Are New Years Resolutions a Thing of the Past?

Teachers and students explain their opinions and plans for 2022


Calen Benson

The New Year brings new resolutions to some people.

Calen Benson, Staff Reporter

In the year 2021, many significant events happened; from the summer Olympics in Tokyo to Spider-Man: No Way Home making 1.37 billion dollars, to Senator Bernie Sanders going viral for his mittens, this year held quite a bit. Although these events may range in significance to people around the world, there is one thing that has significance to all of us: New Year’s Resolutions. As we go into the new year of 2022 the majority of us ask ourselves “What will my new year’s resolution be?”

New year’s resolutions go as far back as ancient Babylons about 4000 years ago. The ancient Babylonians would vow to the gods to return any items they borrowed and pay all their debts. If they failed, they would be out of the gods’ favor, but if they succeeded they would be in the gods favor for the upcoming year. Although new years resolutions aren’t as intense as back then, they are still very relevant in our society today. That being said, fewer and fewer people are making new year’s resolutions each year. As the New York Times revealed, in 2022 only 29% of Americans made resolutions for the year, compared to 2021 when 43% of Americans made resolutions for that year.

Christopher Schwab, a senior at Central, made the resolutions of being more responsible and to stop consuming pointless media on apps like Youtube and Instagram. When asked whether or not he’ll meet his resolutions he replied in doubt. “I’m not sure. I think I’m going to have to meet my resolution, especially with this new step into college. I’m not going to be able to do the same bad [study] habits I usually do, because then I’ll be homeless. I would like to learn how to be a more responsible person. “ When asked about how he’ll deal with the struggles he responded with “I don’t fully know. I’ll have to learn how to make good habits in order to become more responsible. If I can get myself into a routine that I can base my life around then I’ll be able to let people know when I can hang out and stuff during that routine. I’ll also be getting better sleep by having a set time in that routine to go to bed.”

Ms. Edwards, an English teacher, didn’t set a resolution this year. When asked about is not making a resolution has affected her, she responded with “Yes, in a more positive way. Instead of having an overreaching goal for the year. I break down smaller [goals]. I also use words that take me through the year rather than specific goals in mind. Using words such as believe and light helped me more in guiding throughout the year.” She was then asked her opinion on people setting resolutions. “I think it depends on the person. When I have set resolutions for myself in the past, I put way too much pressure on myself. And by setting resolutions I was stressing myself out. If it didn’t go the way I hoped, I would be disappointed in myself and just feel even worse about myself. But if someone thinks they are setting a resolution that is feasible then they should definitely work towards that for the year. But for me, I’m not that person due to my past experiences.”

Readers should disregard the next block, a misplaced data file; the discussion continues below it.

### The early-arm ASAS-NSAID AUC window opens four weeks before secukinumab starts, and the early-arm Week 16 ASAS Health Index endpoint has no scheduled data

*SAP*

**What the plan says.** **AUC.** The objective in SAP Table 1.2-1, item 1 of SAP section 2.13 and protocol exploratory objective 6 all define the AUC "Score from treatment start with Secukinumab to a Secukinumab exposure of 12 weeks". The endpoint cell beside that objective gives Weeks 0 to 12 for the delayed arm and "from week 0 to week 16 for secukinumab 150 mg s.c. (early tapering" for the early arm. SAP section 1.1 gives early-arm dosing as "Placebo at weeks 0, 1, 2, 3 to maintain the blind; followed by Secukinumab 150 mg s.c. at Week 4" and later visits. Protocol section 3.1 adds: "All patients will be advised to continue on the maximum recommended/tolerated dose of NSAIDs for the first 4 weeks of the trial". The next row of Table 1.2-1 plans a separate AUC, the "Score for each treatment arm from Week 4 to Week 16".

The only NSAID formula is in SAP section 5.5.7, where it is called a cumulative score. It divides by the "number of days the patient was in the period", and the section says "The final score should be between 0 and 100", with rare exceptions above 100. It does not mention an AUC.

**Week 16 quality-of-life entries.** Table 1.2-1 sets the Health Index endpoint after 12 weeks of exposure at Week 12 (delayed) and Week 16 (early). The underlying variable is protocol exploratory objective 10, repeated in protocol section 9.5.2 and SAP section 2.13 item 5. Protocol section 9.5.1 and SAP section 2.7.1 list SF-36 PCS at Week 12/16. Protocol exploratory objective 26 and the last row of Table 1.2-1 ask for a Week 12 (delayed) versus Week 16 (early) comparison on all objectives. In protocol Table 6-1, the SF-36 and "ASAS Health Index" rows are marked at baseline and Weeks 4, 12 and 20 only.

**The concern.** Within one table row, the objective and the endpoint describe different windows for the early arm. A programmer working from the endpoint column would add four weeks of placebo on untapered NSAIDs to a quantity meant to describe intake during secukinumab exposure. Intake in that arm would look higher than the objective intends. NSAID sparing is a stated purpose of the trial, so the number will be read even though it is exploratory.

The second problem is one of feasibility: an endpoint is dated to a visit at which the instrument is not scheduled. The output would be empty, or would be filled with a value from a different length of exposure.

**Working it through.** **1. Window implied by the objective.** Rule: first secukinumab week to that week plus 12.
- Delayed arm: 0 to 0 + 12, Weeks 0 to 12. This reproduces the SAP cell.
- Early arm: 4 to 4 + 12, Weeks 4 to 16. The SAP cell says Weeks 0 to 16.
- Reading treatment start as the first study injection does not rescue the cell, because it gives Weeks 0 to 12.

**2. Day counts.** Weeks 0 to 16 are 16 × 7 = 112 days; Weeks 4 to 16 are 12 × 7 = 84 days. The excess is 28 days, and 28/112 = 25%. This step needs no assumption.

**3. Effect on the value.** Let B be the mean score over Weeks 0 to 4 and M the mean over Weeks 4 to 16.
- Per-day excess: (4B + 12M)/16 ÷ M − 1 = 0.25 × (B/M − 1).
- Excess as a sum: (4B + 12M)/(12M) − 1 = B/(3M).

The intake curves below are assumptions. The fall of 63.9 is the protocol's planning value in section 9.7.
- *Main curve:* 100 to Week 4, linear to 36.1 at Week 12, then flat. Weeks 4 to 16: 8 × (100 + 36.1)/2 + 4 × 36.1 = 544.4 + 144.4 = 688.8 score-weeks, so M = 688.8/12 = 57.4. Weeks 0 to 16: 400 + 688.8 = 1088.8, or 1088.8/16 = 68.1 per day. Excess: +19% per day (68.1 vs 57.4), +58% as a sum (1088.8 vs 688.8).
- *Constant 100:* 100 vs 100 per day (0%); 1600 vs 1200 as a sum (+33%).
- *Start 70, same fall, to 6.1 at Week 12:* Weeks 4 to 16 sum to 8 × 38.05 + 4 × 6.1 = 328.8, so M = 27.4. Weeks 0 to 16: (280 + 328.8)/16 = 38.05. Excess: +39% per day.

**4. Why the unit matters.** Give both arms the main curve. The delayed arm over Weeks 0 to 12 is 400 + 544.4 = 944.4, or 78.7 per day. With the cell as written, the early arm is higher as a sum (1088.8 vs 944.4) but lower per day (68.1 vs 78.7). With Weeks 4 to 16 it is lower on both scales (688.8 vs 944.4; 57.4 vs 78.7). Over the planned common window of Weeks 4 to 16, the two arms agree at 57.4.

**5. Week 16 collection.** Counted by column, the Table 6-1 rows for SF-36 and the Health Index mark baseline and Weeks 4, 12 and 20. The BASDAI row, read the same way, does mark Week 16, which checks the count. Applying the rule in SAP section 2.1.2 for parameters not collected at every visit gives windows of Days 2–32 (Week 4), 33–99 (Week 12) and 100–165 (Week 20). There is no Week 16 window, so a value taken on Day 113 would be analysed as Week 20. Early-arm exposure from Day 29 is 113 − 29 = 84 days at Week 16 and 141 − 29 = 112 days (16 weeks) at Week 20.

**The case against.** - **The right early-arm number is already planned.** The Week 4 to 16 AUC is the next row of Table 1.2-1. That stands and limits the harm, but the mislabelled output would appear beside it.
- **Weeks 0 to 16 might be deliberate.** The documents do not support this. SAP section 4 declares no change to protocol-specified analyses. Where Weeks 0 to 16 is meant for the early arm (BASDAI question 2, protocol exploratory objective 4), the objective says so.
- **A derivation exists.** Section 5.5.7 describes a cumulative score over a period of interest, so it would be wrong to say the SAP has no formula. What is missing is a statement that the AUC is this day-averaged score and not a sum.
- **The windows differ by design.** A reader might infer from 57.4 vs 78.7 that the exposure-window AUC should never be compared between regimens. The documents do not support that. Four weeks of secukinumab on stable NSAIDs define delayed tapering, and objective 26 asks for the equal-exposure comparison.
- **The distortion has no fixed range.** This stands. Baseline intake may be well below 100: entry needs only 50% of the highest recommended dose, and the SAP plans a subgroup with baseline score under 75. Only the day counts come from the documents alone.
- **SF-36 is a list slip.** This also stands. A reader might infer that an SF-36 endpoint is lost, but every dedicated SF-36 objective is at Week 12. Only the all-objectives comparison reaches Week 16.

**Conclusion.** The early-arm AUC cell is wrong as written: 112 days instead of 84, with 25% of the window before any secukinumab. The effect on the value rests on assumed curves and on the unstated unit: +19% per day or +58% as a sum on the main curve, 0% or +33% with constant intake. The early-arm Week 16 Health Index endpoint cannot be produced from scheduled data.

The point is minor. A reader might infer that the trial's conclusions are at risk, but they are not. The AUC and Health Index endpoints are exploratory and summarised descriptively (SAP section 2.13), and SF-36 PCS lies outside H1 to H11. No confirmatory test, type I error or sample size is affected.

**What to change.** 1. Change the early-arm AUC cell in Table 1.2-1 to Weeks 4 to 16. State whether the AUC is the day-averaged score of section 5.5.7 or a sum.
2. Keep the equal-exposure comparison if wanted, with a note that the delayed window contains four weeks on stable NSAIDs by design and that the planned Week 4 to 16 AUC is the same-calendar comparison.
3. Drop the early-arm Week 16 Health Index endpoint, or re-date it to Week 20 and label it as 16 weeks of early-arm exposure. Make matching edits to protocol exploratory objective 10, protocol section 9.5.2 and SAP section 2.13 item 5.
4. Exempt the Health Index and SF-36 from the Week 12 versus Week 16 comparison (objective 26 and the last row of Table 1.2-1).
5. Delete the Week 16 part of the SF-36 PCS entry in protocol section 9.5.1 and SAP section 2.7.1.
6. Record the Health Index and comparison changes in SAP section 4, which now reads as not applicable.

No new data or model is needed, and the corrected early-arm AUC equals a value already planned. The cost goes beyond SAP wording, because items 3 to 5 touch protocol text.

When asked about how making resolutions has taught them anything Schwab and Edwards had similar answers. Edwards responded “Not making a resolution has made me feel a lot lighter about myself. It makes me feel more by taking things on a day-by-day basis. There’s a lot of expectations that come with thinking about the year as a whole, but rather I think about it in smaller steps whereas what I can accomplish each week or each month rather than thinking about one large overarching thing for the full year.” Schwab replied “I think that having goals has taught me lessons. Goals are good because goals are something you’re working towards for yourself. Then you can achieve those goals, and if you don’t you can analyze why you didn’t achieve that goal. You would be helping yourself in that way.”

Many people around the world struggle with deciding whether or not they should make a resolution for the year. When asked about what they would say to those who struggle with creating and following through on resolutions, both Schwab and Edwards had very encouraging answers. Edwards responded with “I’d say don’t worry about having a resolution, try having a goal and work towards doing tiny chunks at a time. It’s way more manageable. Don’t have resolutions, have goals, and take tiny steps towards those goals.” Schwab had a similar answer saying “If you’re going to make a resolution, do not be too hard on yourself. Try to make sure whatever you’re setting is doable, and that you don’t add more pressure onto yourself. And if you’re someone who is leaning towards not making a resolution that’s okay too. Try setting up smaller goals for yourself, and eventually, you’ll be able to set a larger goal for yourself.”

At the end of the day, new year’s resolutions are just things we tell ourselves. If we succeed or fail at them, they do not define us as people. Putting pressure on yourself to achieve something only for the year will make it harder to achieve. Instead, make goals and dreams, and don’t expect yourself to work towards them every day. Some things can take years to achieve, but if you believe you can do it and take tiny steps you will eventually succeed, and that success will be the greatest feeling in the world.